From start to finish, Mrs. Doubtfire provides laugh after laugh, and nearly all due to Robin Williams. Some of the funniest scenes are between Williams and Harvey Fierstein as they decide Mrs. Doubtfire’s look. After being made up like Barbra Streisand, Williams says to Fierstein, “It's not working. I need to go older.” Fierstein responds in his perpetually hoarse voice, “Older? You mean like a Shelly Winters older, or Shirley MacLaine older?”
Mrs. Doubtfire also provides some solid heart felt moments. This is a film about divorce and no, it is not about the parents getting back together. The end of the film has a scene of Mrs. Doubtfire explaining that families have many different makeups.
Interesting to note is that Marsha Garces Williams was a producer on this film. She was married to Robin at the time. She had been with him since Good Morning Vietnam (1987), where she was his billed assistant. They married in 1989, had two children together but divorced in 2010.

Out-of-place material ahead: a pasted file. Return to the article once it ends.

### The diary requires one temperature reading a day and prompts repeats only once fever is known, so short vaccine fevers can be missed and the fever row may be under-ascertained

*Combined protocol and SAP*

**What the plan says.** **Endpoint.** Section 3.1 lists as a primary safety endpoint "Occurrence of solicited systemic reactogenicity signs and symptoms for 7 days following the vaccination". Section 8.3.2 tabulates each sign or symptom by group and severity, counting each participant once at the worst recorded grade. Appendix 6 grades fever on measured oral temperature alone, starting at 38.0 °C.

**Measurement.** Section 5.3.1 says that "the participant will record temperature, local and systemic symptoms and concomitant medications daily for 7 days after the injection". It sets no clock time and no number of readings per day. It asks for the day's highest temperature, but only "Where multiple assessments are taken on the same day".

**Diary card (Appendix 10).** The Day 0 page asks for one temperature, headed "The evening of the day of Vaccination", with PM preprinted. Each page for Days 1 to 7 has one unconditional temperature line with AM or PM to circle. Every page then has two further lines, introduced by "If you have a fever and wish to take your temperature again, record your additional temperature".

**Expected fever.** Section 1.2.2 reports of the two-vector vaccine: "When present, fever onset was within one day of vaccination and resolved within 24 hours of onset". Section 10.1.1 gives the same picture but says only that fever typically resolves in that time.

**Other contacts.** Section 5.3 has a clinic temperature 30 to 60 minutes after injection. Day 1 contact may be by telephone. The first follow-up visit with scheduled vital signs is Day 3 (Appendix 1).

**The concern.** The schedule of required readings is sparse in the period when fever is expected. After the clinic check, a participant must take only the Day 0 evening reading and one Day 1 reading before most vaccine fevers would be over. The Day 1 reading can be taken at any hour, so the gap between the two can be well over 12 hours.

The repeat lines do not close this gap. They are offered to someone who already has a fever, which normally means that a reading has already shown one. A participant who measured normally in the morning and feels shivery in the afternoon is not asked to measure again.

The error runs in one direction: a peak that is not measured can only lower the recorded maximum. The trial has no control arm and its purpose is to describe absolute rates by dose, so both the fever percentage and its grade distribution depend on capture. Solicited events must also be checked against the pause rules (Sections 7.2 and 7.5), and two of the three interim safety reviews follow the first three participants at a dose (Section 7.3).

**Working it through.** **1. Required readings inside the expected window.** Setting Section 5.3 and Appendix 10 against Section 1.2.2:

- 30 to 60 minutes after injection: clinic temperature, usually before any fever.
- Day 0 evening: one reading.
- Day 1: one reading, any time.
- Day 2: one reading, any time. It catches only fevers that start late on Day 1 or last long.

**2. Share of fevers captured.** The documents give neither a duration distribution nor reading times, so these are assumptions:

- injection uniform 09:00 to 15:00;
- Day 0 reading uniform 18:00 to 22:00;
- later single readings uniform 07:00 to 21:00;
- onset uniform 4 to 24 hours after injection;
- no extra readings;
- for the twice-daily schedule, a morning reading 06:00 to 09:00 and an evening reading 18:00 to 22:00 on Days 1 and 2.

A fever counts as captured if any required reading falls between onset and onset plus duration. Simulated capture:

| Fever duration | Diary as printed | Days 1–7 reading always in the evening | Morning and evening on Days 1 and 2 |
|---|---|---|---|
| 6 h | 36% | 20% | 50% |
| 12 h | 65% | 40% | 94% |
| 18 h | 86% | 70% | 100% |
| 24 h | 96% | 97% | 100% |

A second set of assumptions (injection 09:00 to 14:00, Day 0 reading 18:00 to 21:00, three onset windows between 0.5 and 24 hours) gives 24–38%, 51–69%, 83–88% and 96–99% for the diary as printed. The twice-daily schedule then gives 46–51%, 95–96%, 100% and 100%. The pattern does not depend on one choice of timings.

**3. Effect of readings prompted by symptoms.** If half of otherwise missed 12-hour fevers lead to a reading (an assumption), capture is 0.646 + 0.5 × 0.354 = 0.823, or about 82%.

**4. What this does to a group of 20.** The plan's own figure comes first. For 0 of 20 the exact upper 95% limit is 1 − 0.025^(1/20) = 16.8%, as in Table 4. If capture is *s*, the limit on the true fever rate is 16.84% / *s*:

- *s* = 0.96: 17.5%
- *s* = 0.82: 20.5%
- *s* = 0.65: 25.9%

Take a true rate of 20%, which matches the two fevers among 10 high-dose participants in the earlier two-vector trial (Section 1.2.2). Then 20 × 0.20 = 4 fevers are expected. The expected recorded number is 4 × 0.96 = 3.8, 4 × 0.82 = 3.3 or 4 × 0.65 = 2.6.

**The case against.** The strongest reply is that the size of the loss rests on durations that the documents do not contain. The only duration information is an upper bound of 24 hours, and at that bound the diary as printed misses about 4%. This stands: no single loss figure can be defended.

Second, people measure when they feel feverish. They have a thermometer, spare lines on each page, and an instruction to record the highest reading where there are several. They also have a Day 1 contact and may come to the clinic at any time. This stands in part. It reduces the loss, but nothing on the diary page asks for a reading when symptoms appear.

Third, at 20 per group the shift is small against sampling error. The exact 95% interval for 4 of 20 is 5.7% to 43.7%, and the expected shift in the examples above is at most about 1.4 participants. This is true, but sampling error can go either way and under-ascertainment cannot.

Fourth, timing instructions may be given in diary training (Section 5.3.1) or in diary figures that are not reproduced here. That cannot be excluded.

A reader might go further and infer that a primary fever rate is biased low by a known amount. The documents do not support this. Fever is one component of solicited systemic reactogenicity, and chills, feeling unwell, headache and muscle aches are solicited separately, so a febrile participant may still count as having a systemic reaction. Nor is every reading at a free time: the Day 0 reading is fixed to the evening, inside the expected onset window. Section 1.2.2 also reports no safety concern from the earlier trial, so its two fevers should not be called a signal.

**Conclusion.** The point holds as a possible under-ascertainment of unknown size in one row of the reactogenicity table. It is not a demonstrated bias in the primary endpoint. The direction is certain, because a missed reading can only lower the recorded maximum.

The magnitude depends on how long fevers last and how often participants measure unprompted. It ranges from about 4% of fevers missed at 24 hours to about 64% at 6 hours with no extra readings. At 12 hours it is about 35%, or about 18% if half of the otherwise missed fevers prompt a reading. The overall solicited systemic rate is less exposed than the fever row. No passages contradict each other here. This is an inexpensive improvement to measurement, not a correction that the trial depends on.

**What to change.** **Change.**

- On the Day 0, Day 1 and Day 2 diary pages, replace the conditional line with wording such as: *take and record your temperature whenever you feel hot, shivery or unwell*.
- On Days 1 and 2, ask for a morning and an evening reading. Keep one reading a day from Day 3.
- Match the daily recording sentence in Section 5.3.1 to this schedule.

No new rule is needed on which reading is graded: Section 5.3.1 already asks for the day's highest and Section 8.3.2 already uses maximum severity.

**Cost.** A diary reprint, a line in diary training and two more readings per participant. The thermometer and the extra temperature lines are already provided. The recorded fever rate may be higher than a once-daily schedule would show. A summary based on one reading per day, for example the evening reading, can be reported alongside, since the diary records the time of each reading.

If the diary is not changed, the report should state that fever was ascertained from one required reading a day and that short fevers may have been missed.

Although a comedy that requires some suspension of disbelief, such as the costume changes in the restaurant, Mrs. Doubtfire may still hit emotionally home with many people in a comforting way.
Robin Williams as Mrs. Doubtfire.
Mrs. Doubtfire requires a HUGE suspension of disbelief. Although the makeup job on Williams is indeed excellent and fully deserving of its Oscar win, it is still an incredible stretch that Miranda wouldn't recognize the man she's been sharing a bed with for years. When the door opens to reveal Mrs. Doubtfire for the first time, the face is hidden, but the silhouette is still definitely a masculine Robin Williams. But then, accepting that characters in a cross-dressing story don't recognize another character is really a man or a woman has always been a problem in these sorts of movies and one that you just have to go along with to enjoy the film. And this is an enjoyable film despite this and other problems.